In order to attract and develop talent from elite business schools, Vanguard runs an MBA development program aimed at grooming future leaders. The company also partnered with nearby Drexel University to create the Drexel LeBow MBA program, says spokesperson Melissa Kennedy. Each year, about 30 employees are selected to participate in the program and hopefully advance their roles within the business.
An MBA can also sway a hiring manager to make an offer when your résumé isn’t necessarily stacked with finance, marketing, or sales experience. Andrew Smith, a marketing leader at a major pharmaceutical company, says he is more inclined to hire someone with a disparate background if that person has gone the extra mile to round out his or her experience with an MBA. “If you don’t have the résumé experience already, an MBA makes a lot of sense to me,” he says.
Money, money, money
The median salary for MBA graduates in 2020 was $115,000, 75% more than the median salary for undergraduate degree holders, income stats from the GMAC survey show. Still, Hansson says it is difficult to pinpoint salary increases through Virginia Tech’s program because the coursework is usually done over several years and varies from student to student.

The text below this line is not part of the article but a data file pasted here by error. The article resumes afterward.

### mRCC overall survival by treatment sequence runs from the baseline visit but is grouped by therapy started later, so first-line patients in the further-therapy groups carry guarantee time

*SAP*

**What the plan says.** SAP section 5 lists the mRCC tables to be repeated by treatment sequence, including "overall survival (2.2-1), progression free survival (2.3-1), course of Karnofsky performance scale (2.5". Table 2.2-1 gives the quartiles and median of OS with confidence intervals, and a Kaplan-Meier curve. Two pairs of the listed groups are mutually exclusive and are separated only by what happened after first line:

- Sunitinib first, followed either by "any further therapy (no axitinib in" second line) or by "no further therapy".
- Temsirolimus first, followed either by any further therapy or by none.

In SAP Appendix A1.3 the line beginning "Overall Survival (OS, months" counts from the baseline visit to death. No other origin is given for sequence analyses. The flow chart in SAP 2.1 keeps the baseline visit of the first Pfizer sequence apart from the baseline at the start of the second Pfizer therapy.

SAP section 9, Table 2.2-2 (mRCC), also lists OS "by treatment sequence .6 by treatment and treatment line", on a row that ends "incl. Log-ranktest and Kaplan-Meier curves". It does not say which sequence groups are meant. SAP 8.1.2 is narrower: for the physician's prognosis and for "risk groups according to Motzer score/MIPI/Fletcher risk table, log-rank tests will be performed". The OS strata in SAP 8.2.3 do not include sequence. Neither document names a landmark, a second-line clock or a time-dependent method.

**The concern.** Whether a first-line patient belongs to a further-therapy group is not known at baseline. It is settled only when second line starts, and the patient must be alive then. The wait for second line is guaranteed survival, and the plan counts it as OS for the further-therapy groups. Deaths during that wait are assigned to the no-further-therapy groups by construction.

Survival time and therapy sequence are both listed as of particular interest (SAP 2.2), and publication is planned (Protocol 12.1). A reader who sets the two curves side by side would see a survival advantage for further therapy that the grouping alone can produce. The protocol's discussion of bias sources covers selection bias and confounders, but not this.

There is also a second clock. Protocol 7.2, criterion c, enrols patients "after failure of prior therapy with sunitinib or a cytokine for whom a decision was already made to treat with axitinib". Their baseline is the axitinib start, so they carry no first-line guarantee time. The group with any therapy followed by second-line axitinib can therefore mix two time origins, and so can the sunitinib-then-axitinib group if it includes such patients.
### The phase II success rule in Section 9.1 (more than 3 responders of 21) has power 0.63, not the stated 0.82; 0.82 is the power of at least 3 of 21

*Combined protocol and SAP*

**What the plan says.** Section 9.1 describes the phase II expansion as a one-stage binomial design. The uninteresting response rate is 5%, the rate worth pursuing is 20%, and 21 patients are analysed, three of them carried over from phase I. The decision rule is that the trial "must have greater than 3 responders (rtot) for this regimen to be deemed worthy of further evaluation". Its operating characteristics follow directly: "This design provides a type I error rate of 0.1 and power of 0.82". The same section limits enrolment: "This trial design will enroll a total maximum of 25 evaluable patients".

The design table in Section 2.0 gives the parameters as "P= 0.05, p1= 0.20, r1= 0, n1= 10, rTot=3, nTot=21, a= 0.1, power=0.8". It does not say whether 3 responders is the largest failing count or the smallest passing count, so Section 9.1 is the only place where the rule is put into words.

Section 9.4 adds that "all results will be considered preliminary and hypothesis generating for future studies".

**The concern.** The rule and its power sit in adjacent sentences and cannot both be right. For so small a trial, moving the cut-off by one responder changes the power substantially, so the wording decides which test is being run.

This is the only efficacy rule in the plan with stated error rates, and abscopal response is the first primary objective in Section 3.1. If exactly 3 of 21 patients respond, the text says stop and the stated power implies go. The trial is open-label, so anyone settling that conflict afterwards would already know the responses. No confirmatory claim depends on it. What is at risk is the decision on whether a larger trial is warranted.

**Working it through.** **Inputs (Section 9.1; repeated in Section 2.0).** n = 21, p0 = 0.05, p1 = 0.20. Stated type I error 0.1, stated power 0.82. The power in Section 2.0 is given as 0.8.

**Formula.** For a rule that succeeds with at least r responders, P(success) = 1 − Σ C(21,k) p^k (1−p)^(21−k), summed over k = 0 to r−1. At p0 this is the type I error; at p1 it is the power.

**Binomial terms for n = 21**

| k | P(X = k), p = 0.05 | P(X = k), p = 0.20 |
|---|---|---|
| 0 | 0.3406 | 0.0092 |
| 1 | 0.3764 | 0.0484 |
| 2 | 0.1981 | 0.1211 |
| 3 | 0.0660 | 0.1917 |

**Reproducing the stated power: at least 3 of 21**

Jeanne Simmons, associate dean of the Graduate School of Management at Marquette University, agrees. She says tracking jumps in income is tough to do given the rolling nature of online programs. Plus, because students are working while going to school, promotions and salary bumps often happen over the course of the degree work, she notes.
“I often tell students when they first start, ‘Think about where you are now and write it down,’” Simmons says. “Many of our students get these incremental opportunities along the way because they’re learning as they go. They can learn from each other, too.”
Simmons’s point is that the smaller, periodic changes made during the course of the degree may not feel as obvious as they would to a student who leaves a job, goes to school for two years, and then undergoes a job search to start anew post-MBA. Marked change happens, just not necessarily in one giant leap.
And that has made all the difference for Dailey at UMass. “I’m always about the why,” she says. “I don’t want anyone to tell me, ‘You just have to do this.’ I need to understand why, and this degree has helped me fulfill so many different roles. I understand things better, and it is easier to make decisions.”